Pediatric patients with cystic fibrosis present a special challenge to surgeons. Here are some considerations gathered from literature and clinical experience.
- Chronic antibiotic may mask the classic signs and symptoms of appendicitis.
- The normal appendix may be larger in CF patients than other patient populations
- Incidence of perforated appendix at time of diagnosis higher than for general population
- See distal ileal obstructive syndrome section under Abdomen.
- Result of colonic strictures and classically associated with high strength pancreatic enzyme replacement.
- Gross appearance of the affected colon: The lumen is thickened and narrow. The mucosa has an erythematous cobblestone appearance.
- 89% required operation.
- 6% incidence in this series, but reported to occur in up to 23% of the CF population.
- Occurs most commonly between the ages of 6 months to 3 years.
- Most managed conservatively by manual reduction.
- Surgical repair may be indicated for significant bleeding, incarcerated prolapse, severe pain, or failure of medical management.
- Management consists of controlling the stool consistency and avoiding straining.
- High incidence of inguinal hernia in the CF population.
- Chronic cough and poor nutrition may contribute
- Recurrence rate may be higher than general population
- Tube thoracostomy or pleurodesis for pneumothorax, lobar or wedge resection for bronchiectasis, and lung transplantation.
- Avoid talc pleurodesis if lung transplant anticipated
- High mortality rate in CF patients with pneumothorax, and high prevalence of history of pneumothorax in those patients who died.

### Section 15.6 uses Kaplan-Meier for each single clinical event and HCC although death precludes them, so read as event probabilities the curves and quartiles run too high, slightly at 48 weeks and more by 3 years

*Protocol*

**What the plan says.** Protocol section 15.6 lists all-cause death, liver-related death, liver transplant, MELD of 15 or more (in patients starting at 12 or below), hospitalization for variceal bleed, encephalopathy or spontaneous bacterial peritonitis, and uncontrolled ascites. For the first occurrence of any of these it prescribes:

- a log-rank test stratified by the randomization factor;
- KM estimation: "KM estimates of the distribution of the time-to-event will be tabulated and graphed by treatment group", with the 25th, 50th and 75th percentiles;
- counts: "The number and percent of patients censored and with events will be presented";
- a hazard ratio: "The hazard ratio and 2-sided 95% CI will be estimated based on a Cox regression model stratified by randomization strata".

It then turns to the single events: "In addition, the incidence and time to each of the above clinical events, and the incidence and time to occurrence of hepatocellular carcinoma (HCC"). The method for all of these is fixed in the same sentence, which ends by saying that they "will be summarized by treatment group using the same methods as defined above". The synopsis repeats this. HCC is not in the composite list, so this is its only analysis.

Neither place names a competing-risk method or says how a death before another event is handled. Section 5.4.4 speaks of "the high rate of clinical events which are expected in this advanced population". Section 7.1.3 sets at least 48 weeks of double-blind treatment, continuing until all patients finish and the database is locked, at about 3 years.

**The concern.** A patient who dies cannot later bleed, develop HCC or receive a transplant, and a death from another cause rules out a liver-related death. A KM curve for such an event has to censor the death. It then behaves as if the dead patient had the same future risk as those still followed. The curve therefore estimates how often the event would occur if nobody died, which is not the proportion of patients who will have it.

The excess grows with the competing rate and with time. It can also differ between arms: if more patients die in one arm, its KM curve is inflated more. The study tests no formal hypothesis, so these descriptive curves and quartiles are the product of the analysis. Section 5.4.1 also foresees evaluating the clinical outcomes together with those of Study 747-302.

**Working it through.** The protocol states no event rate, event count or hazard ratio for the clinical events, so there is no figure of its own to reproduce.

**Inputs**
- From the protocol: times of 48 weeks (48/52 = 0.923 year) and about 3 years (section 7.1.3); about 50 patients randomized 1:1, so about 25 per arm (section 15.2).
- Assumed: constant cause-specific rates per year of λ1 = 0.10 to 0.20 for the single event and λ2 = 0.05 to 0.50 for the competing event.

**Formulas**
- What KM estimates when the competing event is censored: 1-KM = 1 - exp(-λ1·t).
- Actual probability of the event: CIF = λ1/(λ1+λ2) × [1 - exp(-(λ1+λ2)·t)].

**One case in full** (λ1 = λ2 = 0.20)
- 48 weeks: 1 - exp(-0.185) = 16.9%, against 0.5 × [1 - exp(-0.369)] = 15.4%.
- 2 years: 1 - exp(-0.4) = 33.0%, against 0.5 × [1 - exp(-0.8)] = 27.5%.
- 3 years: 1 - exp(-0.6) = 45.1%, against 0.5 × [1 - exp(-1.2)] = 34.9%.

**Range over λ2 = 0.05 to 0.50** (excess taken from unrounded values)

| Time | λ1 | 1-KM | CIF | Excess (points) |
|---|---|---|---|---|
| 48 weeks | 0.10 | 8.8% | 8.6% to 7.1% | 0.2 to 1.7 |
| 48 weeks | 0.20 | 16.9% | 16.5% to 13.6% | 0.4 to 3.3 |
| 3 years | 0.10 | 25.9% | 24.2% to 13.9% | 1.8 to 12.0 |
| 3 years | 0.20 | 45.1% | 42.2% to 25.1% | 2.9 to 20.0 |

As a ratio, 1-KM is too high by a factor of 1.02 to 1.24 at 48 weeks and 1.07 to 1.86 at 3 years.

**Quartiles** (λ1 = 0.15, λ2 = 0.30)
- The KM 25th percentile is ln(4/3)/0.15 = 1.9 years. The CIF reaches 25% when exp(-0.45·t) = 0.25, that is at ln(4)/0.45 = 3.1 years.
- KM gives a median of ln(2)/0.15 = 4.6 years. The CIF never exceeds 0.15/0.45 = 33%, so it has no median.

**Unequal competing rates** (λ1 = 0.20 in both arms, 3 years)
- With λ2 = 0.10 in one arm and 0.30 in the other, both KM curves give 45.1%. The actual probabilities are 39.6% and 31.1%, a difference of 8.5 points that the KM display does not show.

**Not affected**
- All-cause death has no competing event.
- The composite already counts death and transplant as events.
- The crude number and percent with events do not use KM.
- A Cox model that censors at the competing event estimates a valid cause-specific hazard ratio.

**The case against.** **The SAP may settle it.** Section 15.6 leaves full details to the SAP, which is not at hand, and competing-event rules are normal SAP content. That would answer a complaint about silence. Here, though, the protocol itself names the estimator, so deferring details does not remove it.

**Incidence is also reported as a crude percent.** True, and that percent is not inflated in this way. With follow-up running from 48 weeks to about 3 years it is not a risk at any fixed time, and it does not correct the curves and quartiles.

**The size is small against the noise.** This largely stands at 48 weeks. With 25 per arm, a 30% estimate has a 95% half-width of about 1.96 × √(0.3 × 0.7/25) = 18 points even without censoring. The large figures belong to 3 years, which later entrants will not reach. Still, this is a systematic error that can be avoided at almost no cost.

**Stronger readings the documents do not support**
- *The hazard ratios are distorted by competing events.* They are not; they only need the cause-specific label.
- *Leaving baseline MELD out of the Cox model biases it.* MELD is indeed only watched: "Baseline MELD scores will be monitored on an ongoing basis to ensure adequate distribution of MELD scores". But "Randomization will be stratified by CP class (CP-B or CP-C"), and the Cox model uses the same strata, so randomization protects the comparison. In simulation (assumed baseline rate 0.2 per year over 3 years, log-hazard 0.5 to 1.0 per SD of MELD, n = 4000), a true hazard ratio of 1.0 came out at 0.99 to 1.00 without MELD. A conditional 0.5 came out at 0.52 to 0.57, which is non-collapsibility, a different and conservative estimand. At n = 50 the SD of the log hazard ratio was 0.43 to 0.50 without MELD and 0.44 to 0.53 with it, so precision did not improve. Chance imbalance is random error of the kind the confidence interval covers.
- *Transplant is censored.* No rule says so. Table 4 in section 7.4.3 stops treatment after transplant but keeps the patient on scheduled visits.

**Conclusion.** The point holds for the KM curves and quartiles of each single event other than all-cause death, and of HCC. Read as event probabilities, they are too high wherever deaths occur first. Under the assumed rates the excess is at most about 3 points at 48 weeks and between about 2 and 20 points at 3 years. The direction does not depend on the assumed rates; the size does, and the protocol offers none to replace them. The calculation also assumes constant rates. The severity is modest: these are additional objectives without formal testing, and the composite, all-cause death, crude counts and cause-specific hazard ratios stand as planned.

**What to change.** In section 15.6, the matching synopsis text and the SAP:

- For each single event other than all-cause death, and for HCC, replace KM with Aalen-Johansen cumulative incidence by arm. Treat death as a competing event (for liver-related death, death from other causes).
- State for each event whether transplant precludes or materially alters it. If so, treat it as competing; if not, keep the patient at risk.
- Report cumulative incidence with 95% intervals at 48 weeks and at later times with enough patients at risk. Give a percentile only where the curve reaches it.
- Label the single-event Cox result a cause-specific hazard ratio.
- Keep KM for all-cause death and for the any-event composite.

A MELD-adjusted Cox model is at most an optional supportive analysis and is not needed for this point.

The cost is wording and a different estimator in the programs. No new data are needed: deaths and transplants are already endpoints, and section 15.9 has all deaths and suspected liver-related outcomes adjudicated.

- Lung transplant only therapy available for those with end stage lung disease.
- The donor lung does not carry the CF gene.
- Mortality rates changing rapidly. Check with lung transplant website for current rate.
GERD with Aspiration
- May aggravate poor weight gain and adversely affect pulmonary function, and may account for the high incidence of CF lung disease in RLL
- Theophylline worsens GER
- GER is present in about 81% in patients younger than 5 years old.
- Children unresponsive to conservative therapy should consider fundoplication
- Gastrostomy tube placement may improve nutrition
- Occurs in about 1% of patients with CF.
- Average age 9.5 years old
- this is very different from the general pediatric population (age 6-18 months)
- Abnormally thick stools adhere to the bowel wall and may act as a lead point.
Multi-disciplinary Approach to Care
- Pediatric Surgeons
- Pediatric Pulmonologists with interest in CF
- Critical care specialists
- Respiratory care specialists
- Nutrition support specialists
- Improved antibiotic and pancreatic enzyme therapy.